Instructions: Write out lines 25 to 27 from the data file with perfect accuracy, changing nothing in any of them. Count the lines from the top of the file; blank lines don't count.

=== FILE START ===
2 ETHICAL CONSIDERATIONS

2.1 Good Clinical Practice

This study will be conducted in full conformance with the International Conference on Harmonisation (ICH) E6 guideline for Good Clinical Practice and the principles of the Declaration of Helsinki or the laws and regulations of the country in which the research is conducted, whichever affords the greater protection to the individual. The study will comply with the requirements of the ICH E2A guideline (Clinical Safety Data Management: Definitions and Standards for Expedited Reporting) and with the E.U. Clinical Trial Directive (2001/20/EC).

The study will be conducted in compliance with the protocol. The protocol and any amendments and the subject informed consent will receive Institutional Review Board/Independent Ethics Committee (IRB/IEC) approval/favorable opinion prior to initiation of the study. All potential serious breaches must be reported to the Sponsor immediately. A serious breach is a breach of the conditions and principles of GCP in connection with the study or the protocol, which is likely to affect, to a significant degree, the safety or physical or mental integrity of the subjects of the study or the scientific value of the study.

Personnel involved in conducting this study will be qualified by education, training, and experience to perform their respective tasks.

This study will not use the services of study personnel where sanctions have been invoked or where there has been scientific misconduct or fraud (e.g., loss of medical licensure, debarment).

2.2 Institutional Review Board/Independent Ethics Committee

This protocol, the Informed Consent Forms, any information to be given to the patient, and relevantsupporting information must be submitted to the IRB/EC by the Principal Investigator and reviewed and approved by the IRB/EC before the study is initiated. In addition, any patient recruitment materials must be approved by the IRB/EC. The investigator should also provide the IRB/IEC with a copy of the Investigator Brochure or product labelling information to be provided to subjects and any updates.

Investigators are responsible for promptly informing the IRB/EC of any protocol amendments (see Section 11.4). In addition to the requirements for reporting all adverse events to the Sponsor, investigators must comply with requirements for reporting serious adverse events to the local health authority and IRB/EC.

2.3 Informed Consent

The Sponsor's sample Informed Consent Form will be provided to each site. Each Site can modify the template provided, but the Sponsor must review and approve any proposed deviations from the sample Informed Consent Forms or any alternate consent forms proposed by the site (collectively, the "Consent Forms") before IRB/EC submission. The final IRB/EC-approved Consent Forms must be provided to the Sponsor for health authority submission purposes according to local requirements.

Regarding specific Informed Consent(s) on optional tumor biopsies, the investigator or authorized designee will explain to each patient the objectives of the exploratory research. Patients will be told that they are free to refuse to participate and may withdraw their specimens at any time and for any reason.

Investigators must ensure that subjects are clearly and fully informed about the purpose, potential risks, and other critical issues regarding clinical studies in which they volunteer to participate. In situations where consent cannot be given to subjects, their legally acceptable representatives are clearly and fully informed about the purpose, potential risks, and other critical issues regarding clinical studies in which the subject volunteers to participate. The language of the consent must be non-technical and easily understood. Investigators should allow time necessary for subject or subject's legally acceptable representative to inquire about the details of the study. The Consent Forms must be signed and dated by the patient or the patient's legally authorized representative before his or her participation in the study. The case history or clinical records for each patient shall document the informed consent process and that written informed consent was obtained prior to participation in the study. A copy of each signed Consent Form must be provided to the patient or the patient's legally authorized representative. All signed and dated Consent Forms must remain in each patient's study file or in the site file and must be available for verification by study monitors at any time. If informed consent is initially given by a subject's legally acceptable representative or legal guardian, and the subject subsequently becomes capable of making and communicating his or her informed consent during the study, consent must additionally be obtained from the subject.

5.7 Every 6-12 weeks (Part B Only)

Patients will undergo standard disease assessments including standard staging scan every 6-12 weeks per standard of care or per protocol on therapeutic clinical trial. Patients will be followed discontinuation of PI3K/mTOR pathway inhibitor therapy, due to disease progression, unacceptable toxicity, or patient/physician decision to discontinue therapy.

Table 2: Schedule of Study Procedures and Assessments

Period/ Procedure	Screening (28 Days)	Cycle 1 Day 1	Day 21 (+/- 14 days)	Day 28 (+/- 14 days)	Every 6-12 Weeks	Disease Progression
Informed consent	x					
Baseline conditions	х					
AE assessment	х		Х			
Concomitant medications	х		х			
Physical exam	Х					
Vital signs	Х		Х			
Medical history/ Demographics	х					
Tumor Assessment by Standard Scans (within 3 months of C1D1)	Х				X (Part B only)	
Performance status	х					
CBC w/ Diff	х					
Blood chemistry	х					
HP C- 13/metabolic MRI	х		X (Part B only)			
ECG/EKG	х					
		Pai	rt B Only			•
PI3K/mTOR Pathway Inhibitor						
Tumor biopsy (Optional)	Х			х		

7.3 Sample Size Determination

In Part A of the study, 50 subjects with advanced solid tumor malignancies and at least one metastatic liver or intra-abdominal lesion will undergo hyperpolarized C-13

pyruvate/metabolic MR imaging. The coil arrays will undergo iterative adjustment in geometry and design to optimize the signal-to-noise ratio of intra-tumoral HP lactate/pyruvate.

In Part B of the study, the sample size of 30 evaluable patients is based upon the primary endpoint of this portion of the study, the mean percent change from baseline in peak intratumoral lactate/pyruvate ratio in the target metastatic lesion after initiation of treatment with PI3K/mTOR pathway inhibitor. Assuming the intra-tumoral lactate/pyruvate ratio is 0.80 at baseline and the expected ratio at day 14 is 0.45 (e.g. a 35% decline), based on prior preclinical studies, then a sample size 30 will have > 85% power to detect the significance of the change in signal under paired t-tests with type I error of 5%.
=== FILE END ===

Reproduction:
Tumor Assessment by Standard Scans (within 3 months of C1D1)	Х				X (Part B only)	
Performance status	х					
CBC w/ Diff	х					